Thursday, August 2, 2012

Affairs to Remember

I read an interesting article the other day titled, “What You Owe Your Loved Ones.” by Manal. It had three sections and for today’s article I focused on the section on organizing your family and financial affairs.

financial planA few years ago I wrote a financial planning guide about preparing for early retirement. Manal’s article discusses some of the topics in the guide plus some other considerations. I cannot emphasize enough how important it is to ‘put your house in order’. It could be one of the greatest acts of love you will ever do for your family.

Arrange your affairs
Right now I feel that not only do I have an obligation to leave my finances in the simplest form possible but also all of my affairs. The more organized and clear you are about what would happen after you’re gone, the easier it is for your family to deal with it—and that is an act of love and kindness on your part that they will appreciate.

To organize your life start with the following actions:

A. Simplify your finances. I will write about this in more detail in the future but for now focus on these two steps:
  • Prepare a list of your bank/investing and retirement accounts. Write down the access codes and details that someone would need to know.
  • Create another list of the bills you pay and online access if needed. Add to that list any loans/mortgage you have.
Between those two lists someone should be able to tell what you own and owe. Don’t leave these documents on your computer. Keep a physical copy, preferably with your will.

B. Simplify your possessions. If you have a lot of stuff that you think would be a pain for your loved ones to deal with, get rid of as much as you can now. Use the usual system of throw out, give away, or sell.

If you want to keep some stuff to give away after you’re gone, organize such items in a way that can be easily picked up and make sure to include the instructions in your will.

C. Prepare a will. This is something I did a few years back. It was tough towill do I admit. No one likes to think about death and its aftermath. But if we want to be honest with ourselves, it’s going to happen no matter what. The sooner we accept this fact the better.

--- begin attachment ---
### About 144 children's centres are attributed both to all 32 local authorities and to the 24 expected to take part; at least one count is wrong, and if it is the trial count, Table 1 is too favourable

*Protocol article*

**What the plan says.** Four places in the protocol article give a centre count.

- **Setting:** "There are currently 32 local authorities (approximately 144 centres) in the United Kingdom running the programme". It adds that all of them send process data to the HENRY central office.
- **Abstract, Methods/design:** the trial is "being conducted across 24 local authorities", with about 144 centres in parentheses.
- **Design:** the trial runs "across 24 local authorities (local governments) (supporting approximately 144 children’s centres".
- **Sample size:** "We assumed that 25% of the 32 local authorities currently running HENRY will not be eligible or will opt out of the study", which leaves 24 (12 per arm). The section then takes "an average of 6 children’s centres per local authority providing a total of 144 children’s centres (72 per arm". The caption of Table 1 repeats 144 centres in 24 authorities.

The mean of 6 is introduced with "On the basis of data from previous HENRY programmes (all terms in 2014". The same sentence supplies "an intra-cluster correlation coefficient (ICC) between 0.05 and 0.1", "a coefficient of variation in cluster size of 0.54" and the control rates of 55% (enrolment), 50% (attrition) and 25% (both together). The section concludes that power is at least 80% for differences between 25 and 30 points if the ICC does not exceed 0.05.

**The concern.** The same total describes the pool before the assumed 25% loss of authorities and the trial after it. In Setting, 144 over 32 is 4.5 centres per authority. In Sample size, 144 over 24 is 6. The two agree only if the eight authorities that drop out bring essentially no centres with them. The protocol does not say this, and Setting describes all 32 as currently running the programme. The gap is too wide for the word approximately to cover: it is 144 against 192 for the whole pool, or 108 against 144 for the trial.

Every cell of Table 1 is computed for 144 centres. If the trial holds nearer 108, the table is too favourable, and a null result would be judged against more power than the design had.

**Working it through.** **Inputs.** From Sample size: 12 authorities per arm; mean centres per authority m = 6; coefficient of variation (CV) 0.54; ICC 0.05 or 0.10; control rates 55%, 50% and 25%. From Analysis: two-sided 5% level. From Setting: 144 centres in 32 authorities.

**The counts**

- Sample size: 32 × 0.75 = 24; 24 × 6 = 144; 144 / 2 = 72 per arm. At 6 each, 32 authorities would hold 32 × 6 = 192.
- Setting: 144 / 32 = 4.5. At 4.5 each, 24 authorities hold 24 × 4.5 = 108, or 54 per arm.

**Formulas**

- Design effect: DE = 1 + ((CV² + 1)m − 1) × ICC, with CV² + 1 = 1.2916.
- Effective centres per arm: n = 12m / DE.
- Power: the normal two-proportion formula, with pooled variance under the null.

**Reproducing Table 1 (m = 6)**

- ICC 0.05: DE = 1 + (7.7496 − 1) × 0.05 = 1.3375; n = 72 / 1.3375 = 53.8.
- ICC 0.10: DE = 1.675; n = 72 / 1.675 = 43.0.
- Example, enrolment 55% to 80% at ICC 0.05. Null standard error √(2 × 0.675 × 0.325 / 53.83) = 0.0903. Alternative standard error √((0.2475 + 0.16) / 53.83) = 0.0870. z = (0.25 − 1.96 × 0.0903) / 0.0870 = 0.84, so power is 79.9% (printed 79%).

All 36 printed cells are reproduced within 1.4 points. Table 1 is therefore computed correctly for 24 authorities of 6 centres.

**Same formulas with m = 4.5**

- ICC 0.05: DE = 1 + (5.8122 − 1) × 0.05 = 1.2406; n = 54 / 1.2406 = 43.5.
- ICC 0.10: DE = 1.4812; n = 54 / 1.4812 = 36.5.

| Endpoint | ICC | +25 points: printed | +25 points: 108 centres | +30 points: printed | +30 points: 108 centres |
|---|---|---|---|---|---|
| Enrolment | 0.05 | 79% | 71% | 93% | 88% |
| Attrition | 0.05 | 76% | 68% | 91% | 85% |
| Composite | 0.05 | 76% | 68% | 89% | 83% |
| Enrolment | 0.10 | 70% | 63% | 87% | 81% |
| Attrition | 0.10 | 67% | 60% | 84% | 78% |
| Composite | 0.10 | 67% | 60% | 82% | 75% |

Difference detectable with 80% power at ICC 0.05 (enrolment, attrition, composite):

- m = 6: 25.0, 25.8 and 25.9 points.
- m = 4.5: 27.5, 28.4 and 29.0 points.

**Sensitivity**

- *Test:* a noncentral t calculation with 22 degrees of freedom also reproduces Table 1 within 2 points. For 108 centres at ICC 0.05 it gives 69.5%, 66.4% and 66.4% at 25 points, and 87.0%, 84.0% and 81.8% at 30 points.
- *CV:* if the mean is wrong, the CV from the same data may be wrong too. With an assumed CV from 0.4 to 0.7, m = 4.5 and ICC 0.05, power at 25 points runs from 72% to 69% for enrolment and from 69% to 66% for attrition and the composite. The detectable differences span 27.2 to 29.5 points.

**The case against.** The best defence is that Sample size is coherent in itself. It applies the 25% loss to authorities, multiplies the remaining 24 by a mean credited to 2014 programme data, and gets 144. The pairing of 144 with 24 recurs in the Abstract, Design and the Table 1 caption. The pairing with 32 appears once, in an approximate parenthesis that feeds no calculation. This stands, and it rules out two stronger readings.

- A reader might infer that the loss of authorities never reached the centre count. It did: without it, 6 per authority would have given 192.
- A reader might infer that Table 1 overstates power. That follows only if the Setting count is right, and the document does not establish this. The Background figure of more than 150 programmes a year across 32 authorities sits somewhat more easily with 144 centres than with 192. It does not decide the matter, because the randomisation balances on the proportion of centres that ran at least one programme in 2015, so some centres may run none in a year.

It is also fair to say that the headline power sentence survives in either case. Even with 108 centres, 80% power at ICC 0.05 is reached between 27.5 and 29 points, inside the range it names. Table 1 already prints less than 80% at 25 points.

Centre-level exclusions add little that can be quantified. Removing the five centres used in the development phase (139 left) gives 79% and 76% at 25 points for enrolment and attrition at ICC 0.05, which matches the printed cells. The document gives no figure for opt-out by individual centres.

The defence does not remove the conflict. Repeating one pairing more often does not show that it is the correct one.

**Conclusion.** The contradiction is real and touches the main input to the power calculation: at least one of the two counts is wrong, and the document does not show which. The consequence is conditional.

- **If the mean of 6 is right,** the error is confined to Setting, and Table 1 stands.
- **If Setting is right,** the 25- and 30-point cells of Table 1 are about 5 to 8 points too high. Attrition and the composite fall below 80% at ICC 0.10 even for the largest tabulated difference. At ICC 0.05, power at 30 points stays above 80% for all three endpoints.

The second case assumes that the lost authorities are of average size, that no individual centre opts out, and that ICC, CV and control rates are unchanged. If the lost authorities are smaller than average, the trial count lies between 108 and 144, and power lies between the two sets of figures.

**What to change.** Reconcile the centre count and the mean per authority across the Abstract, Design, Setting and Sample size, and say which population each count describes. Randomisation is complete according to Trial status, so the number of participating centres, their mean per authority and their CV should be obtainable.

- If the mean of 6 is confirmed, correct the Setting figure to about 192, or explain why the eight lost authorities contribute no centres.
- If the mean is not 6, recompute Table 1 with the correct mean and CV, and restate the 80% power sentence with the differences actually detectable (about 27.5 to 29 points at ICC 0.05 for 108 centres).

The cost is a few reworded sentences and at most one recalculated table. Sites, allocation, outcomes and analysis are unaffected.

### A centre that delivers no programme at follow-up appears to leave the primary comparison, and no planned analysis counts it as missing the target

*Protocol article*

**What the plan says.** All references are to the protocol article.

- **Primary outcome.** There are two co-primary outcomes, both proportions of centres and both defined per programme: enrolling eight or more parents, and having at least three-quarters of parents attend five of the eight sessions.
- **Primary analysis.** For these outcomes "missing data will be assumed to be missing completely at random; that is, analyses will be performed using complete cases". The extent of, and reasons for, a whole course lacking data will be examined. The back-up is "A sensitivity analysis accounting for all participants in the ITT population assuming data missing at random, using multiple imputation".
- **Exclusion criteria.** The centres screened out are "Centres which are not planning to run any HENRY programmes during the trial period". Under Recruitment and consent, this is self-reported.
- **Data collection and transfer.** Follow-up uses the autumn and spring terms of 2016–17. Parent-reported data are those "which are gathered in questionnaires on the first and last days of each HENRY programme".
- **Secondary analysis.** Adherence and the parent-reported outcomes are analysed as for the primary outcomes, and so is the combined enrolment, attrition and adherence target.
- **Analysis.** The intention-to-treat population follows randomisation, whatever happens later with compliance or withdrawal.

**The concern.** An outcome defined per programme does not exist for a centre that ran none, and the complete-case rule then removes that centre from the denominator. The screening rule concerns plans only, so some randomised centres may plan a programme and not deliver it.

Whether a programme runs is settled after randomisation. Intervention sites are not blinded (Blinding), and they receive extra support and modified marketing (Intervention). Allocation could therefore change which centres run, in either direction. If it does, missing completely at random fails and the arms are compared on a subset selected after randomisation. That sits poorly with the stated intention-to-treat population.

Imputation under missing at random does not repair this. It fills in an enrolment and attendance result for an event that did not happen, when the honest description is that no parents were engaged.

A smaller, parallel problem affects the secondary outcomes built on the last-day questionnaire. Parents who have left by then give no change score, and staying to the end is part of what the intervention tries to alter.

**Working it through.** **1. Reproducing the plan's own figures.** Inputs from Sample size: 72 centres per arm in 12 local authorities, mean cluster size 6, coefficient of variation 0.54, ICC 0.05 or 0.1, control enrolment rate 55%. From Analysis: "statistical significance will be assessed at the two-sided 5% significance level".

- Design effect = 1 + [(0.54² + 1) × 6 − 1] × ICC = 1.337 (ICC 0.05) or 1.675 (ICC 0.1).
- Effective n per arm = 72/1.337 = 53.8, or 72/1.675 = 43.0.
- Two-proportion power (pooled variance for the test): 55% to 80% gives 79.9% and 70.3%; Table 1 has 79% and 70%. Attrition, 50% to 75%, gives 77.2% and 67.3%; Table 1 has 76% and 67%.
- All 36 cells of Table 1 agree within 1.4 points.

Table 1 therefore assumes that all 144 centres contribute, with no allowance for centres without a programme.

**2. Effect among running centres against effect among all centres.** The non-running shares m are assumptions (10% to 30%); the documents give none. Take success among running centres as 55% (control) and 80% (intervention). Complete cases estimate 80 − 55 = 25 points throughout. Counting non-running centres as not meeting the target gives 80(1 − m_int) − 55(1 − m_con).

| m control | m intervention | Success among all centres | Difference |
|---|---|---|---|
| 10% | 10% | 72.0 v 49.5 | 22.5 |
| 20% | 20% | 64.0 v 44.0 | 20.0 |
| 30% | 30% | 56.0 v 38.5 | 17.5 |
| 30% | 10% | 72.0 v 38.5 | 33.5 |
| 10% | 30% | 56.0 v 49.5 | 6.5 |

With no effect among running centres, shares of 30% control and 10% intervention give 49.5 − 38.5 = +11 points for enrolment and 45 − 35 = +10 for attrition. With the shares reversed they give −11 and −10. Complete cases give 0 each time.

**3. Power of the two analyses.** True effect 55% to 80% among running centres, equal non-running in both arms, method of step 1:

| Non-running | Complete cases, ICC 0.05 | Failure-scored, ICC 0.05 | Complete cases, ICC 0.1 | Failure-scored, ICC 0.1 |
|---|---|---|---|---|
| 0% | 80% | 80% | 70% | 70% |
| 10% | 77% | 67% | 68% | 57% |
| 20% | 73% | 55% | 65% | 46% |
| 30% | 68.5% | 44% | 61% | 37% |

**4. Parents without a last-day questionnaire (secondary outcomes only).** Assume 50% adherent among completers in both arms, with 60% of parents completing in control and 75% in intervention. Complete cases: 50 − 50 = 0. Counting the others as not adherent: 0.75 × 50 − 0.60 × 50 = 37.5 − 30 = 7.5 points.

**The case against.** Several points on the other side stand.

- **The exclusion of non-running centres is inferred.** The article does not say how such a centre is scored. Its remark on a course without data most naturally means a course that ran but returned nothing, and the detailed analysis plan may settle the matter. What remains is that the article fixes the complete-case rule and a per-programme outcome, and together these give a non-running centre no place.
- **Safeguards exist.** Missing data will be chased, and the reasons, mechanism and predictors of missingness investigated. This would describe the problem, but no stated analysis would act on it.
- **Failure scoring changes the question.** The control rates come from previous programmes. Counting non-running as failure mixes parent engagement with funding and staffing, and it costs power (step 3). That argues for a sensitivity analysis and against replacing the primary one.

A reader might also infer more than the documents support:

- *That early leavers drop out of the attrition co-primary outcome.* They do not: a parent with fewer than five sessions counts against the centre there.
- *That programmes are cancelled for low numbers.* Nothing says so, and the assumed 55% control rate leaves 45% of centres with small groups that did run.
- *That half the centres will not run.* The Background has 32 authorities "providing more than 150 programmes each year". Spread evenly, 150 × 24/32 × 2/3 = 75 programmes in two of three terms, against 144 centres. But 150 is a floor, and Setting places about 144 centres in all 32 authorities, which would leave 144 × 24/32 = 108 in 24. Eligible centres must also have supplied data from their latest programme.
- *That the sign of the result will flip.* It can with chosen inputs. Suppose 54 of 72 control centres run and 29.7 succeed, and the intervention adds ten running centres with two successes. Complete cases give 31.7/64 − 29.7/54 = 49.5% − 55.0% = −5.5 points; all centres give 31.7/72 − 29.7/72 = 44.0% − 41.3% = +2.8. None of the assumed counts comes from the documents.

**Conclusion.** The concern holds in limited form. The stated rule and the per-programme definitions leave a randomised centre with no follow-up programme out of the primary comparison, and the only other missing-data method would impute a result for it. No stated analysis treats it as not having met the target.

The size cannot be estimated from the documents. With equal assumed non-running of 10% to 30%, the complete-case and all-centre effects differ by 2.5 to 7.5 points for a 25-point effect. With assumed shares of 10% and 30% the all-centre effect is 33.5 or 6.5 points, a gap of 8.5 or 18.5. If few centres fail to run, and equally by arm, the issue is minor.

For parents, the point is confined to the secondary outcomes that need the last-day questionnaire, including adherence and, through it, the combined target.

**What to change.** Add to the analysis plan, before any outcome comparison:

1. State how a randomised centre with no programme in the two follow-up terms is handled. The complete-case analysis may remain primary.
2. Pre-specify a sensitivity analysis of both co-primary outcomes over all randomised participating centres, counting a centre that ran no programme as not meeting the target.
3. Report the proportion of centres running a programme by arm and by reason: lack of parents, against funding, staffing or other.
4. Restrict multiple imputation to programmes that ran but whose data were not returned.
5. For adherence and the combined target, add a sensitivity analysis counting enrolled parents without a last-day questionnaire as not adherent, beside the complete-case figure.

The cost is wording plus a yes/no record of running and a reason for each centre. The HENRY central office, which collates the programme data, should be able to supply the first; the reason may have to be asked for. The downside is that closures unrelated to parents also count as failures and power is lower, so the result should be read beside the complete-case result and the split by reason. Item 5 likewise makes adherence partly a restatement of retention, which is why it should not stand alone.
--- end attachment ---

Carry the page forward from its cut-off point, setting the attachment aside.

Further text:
In your will you will address the disposal of your possessions, name your executor and beneficiaries as well as specifying funereal arrangements. Your will can be modified any time.

If you don’t have an overly complex estate, you can buy one of those legal kits and use it or you can work with a notary public. If things are more complicated, spend some time and money working with a professional to get your affairs in order.

D. Consider a living will. I’m not sure what the legal term would be in other countries. Also, this document may not be legally enforceable. But it can give your loved ones clarity about your wishes.
living-willIt basically states what you’d want if you ever need life support and if you don’t wish to be kept alive by artificial means.

This is one of the toughest documents to sign, but it’s a relief for you and your family. They’ll appreciate you absolving them from making one of the most painful decisions.

You may also add a power of attorney naming someone to act on your behalf if you don’t have a next of kin. Please note that a power of attorney won’t be valid after death. It’s useful in situations when you’re alive but incapacitated.

Arranging your affairs is something that might trigger pain and fear. But it is worth it; you’re doing it to make life easier for others around you. It’s a wonderful act of kindness and love. Remind yourself that the peace of mind is worth the pain of getting a few things done now.

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